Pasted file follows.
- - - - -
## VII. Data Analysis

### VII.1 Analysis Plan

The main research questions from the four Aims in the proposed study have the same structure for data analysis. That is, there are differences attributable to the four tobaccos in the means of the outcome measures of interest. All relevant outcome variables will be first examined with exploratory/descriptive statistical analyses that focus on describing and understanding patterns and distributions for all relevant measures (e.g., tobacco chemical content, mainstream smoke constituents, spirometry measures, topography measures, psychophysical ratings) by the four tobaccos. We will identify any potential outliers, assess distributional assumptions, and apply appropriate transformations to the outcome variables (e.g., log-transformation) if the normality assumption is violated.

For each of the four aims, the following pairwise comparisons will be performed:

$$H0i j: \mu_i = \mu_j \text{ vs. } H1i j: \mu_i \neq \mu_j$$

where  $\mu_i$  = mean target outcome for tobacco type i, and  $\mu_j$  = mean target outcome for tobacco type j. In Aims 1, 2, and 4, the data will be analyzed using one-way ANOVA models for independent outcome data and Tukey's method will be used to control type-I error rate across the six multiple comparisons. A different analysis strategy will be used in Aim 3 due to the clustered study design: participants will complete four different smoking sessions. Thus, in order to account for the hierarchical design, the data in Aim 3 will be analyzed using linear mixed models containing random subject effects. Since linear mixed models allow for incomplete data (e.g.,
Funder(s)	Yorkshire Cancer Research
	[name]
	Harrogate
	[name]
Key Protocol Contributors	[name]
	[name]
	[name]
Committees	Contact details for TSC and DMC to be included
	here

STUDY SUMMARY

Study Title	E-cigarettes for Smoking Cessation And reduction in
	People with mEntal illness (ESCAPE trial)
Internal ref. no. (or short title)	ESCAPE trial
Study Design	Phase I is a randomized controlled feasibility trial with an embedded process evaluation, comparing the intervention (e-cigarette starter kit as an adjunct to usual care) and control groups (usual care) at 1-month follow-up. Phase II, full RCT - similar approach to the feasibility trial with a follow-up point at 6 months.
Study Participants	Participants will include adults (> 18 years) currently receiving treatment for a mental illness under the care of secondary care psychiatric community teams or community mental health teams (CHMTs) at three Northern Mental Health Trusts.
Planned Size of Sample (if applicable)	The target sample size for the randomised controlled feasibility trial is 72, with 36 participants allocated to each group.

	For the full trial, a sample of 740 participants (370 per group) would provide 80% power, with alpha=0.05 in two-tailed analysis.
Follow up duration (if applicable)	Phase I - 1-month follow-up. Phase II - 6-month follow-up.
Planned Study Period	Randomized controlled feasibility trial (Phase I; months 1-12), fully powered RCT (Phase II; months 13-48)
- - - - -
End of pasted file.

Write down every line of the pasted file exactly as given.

## VII. Data Analysis

### VII.1 Analysis Plan

The main research questions from the four Aims in the proposed study have the same structure for data analysis. That is, there are differences attributable to the four tobaccos in the means of the outcome measures of interest. All relevant outcome variables will be first examined with exploratory/descriptive statistical analyses that focus on describing and understanding patterns and distributions for all relevant measures (e.g., tobacco chemical content, mainstream smoke constituents, spirometry measures, topography measures, psychophysical ratings) by the four tobaccos. We will identify any potential outliers, assess distributional assumptions, and apply appropriate transformations to the outcome variables (e.g., log-transformation) if the normality assumption is violated.

For each of the four aims, the following pairwise comparisons will be performed:

$$H0i j: \mu_i = \mu_j \text{ vs. } H1i j: \mu_i \neq \mu_j$$

where  $\mu_i$  = mean target outcome for tobacco type i, and  $\mu_j$  = mean target outcome for tobacco type j. In Aims 1, 2, and 4, the data will be analyzed using one-way ANOVA models for independent outcome data and Tukey's method will be used to control type-I error rate across the six multiple comparisons. A different analysis strategy will be used in Aim 3 due to the clustered study design: participants will complete four different smoking sessions. Thus, in order to account for the hierarchical design, the data in Aim 3 will be analyzed using linear mixed models containing random subject effects. Since linear mixed models allow for incomplete data (e.g.,
Funder(s)	Yorkshire Cancer Research
	[name]
	Harrogate
	[name]
Key Protocol Contributors	[name]
	[name]
	[name]
Committees	Contact details for TSC and DMC to be included
	here

STUDY SUMMARY

Study Title	E-cigarettes for Smoking Cessation And reduction in
	People with mEntal illness (ESCAPE trial)
Internal ref. no. (or short title)	ESCAPE trial
Study Design	Phase I is a randomized controlled feasibility trial with an embedded process evaluation, comparing the intervention (e-cigarette starter kit as an adjunct to usual care) and control groups (usual care) at 1-month follow-up. Phase II, full RCT - similar approach to the feasibility trial with a follow-up point at 6 months.
Study Participants	Participants will include adults (> 18 years) currently receiving treatment for a mental illness under the care of secondary care psychiatric community teams or community mental health teams (CHMTs) at three Northern Mental Health Trusts.
Planned Size of Sample (if applicable)	The target sample size for the randomised controlled feasibility trial is 72, with 36 participants allocated to each group.

	For the full trial, a sample of 740 participants (370 per group) would provide 80% power, with alpha=0.05 in two-tailed analysis.
Follow up duration (if applicable)	Phase I - 1-month follow-up. Phase II - 6-month follow-up.
Planned Study Period	Randomized controlled feasibility trial (Phase I; months 1-12), fully powered RCT (Phase II; months 13-48)